The Newest and Coolest in Imaging Technology|
An Exciting Partnership Brings a Hospital Some Dazzling New Equipment
Westchester Medical Center has installed the most advanced imaging system that is available for clinical care. It's called a 256-slice computed tomography (CT) scanner, and it's one of only 25 in the United States and the first of its kind in the Hudson Valley.
Dramatically improving diagnoses
This scanner brings with it dramatic advances in diagnosing diseases, particularly heart disease. With four times the capacity of the previous generation of scanners, it can take 256 images, or slices, of a 3-inch-wide body part, creating a three-dimensional picture in less than a third of a second. A full-body scan—images of everything, from head to toe—can be acquired in about 10 seconds.
"The new scanner represents a profound change in healthcare, allowing us to do imaging that five years ago was absolutely impossible," says Zvi Lefkovitz, M.D., the medical center's new Chair of Radiology. "Historically, you couldn't freeze-frame the heart. Now, because the 256-slice scanner allows us to image a moving target, we can get a clear view of coronary anatomy in a noninvasive way."
Besides imaging the heart, adds the doctor, the new tool can detect a clot in a pulmonary artery or an aneurysm in the aorta. And it does "exquisite imaging of the brain for stroke diagnoses," he says. The scanner also cuts the radiation dose required by up to 80 percent compared with a standard 64-slice CT scanner, so it makes the scanning process safer as well as dramatically improving its effectiveness.
"This tool puts Westchester at the absolute forefront of imaging in the country," says Dr. Lefkovitz.
A special partnership
The scanner is just one of many new, exciting medical devices installed at Westchester in the past two years through a special partnership with Philips Medical Systems, which specializes in products on the cutting edge of healthcare technology. Westchester and Philips (which has research and development offices in Briarcliff) signed a Strategic Business Alliance, a five-year agreement, in 2007.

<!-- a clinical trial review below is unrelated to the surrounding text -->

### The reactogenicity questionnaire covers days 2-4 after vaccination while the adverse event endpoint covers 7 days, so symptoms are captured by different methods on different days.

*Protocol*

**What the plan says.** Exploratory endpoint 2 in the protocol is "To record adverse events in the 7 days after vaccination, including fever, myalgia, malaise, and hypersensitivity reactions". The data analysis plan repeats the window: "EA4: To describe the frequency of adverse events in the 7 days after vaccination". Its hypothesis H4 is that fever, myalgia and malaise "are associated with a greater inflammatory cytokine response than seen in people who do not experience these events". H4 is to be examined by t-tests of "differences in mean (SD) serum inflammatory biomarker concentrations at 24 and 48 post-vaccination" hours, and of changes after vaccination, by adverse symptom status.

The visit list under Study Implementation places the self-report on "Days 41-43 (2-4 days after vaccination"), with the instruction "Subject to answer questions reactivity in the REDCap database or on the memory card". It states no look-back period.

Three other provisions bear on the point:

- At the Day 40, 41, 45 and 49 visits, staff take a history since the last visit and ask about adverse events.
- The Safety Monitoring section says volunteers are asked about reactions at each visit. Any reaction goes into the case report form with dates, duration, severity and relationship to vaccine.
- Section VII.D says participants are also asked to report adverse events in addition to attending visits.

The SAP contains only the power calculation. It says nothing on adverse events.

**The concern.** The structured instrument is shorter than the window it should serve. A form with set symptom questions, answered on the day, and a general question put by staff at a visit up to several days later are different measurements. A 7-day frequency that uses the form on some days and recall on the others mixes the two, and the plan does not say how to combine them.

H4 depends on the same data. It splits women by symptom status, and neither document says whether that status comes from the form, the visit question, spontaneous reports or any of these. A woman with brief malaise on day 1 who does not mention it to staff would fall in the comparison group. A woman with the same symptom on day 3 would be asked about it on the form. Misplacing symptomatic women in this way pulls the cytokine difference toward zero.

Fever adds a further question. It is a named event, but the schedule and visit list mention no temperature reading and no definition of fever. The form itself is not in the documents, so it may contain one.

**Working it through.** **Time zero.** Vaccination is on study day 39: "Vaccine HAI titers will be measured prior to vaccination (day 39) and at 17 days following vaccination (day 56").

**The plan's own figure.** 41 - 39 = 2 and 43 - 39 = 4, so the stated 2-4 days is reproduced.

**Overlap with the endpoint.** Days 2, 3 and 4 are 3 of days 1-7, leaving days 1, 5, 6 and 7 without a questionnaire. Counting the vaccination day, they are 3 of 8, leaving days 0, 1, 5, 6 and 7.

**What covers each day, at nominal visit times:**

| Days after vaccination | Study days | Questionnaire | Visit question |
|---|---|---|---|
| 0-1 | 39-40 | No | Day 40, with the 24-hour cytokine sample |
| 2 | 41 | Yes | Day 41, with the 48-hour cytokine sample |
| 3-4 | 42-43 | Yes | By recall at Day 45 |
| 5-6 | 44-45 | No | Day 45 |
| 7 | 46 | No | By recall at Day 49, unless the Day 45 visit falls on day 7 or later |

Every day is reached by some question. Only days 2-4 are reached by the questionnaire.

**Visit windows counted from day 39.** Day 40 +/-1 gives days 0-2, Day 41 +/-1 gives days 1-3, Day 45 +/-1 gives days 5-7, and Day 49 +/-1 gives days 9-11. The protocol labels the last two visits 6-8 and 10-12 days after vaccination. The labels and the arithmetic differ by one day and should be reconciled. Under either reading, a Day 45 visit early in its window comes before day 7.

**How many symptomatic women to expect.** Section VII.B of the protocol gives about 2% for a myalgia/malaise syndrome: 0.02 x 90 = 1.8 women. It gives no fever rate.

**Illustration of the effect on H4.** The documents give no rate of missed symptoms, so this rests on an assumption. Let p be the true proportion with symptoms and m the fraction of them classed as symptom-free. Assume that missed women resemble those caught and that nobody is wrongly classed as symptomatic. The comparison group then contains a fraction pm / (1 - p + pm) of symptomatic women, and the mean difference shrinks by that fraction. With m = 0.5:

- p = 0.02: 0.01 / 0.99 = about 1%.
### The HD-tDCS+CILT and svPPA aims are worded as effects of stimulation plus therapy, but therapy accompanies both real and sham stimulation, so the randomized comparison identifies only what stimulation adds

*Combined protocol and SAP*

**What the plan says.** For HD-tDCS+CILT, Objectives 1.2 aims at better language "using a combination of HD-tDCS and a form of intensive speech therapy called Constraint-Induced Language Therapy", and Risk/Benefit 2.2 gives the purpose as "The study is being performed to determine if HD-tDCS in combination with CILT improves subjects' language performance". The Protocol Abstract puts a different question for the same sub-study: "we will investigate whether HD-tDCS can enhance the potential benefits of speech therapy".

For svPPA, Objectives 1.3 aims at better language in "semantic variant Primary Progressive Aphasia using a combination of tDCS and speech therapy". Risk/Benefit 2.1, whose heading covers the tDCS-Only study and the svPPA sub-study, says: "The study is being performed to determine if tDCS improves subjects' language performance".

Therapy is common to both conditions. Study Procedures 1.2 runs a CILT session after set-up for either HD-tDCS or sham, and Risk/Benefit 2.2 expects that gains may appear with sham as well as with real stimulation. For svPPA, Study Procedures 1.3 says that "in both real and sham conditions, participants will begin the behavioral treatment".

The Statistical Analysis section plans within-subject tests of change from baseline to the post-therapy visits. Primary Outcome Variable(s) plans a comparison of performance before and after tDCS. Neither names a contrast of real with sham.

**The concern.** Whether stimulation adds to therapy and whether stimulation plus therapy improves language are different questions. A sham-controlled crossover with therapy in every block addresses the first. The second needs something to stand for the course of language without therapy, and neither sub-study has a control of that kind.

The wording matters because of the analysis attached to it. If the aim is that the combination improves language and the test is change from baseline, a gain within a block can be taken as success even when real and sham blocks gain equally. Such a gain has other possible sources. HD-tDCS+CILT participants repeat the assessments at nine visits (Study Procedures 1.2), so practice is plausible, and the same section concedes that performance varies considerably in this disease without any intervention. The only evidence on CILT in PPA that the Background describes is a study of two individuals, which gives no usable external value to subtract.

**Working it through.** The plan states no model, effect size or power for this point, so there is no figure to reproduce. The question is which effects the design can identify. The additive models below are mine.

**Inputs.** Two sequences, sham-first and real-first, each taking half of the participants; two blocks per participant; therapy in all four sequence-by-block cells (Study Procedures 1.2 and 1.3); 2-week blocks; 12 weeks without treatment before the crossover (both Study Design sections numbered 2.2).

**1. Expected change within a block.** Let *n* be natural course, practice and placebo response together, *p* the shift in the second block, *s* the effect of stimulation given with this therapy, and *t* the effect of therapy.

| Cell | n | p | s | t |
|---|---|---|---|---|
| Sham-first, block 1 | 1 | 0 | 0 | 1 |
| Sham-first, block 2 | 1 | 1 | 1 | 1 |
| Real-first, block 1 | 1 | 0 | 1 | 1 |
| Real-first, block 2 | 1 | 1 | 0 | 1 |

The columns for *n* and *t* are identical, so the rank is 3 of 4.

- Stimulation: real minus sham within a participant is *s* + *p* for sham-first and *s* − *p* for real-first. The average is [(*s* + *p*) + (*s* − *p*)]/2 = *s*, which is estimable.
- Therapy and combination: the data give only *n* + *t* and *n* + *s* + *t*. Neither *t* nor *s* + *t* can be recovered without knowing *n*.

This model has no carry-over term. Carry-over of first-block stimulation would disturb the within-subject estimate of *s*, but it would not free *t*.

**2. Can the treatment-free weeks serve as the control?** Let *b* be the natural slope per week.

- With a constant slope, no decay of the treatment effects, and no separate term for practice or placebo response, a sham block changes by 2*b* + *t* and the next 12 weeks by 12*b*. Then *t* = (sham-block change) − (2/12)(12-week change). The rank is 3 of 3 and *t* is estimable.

For the medical center and its patients, the arrangement puts the most advanced technology on site, all of it customized to meet Westchester's specific goals and needs. For Philips, it creates a working environment to introduce newly developed technologies and to showcase the company's newest and coolest equipment to other potential clients.
"It's exactly what we want a partnership to be," says Donna Wrinkle, Strategic Business Manager, Philips Medical Systems. "It helps both partners meet their goals." Arthur R. Bartosch, Westchester's Director of Biomedical Engineering Services, and his staff of 14 are in charge of purchasing, installing and maintaining all of the equipment the medical center uses to provide healthcare.
Upgrades throughout the medical center
"The past 24 months have been pretty intense," he admits. Under the initiative, the Biomed team, as it's known, has been upgrading nearly every medical device on the campus, from bedside monitors and nurse-call systems to robotic surgical devices and neonatal incubators.
"It's challenging, but exciting," he says. "Westchester Medical Center is assuring that it is a leader. We handle the most complex cases in the region, and we require the technology and support to make that happen."
A new kind of synergy
Agreements between manufacturers and medical centers are becoming more common around the country, says Wrinkle. Bartosch explains why. "This arrangement helps to create synergy among the different departments so that their systems can communicate well. It brings the medical center's whole electronic world together."
Bartosch describes the new electrocardiogram (EKG) system as an example. The current system assures that an EKG taken, say, in the emergency room need not be uploaded through a phone line to be sent to machines in other parts of the hospital so it can be downloaded and read. Instead, all the EKGs are integrated wirelessly. The results can be seen and read simultaneously in any area of the hospital. In addition, the doctor can upload past EKG results to review a patient's history.
"You have one EKG system that follows you throughout your hospital stay, from ER to recovery to discharge," Bartosch says.
Wireless patient monitors are another example. "We used to have beds that were hard-wired," Bartosch explains. "If the patient needed a monitor, he had to go to a monitored bed. Now we can bring the monitor to the patient rather than the patient to the monitor—thus reducing the burden on housekeeping and support services and cutting paperwork. It makes everything simpler for everyone. And the beauty of this equipment is that the software is upgradable, so in the future we won't be behind the technology curve."
A leader to peers
Other hospitals have even taken note of Westchester's technological improvements. "We have had at least two other facilities come onsite to see what value Philips has brought the institution," he says.
"We look to Philips to help us stay state-of-the-art," Bartosch adds, noting that the relationship may extend beyond medical systems to include flat-panel televisions, lighting systems and radiofrequency tracking programs.
"Both partners have the same vision—to bring the best technology to the medical center to care for our patients," he says.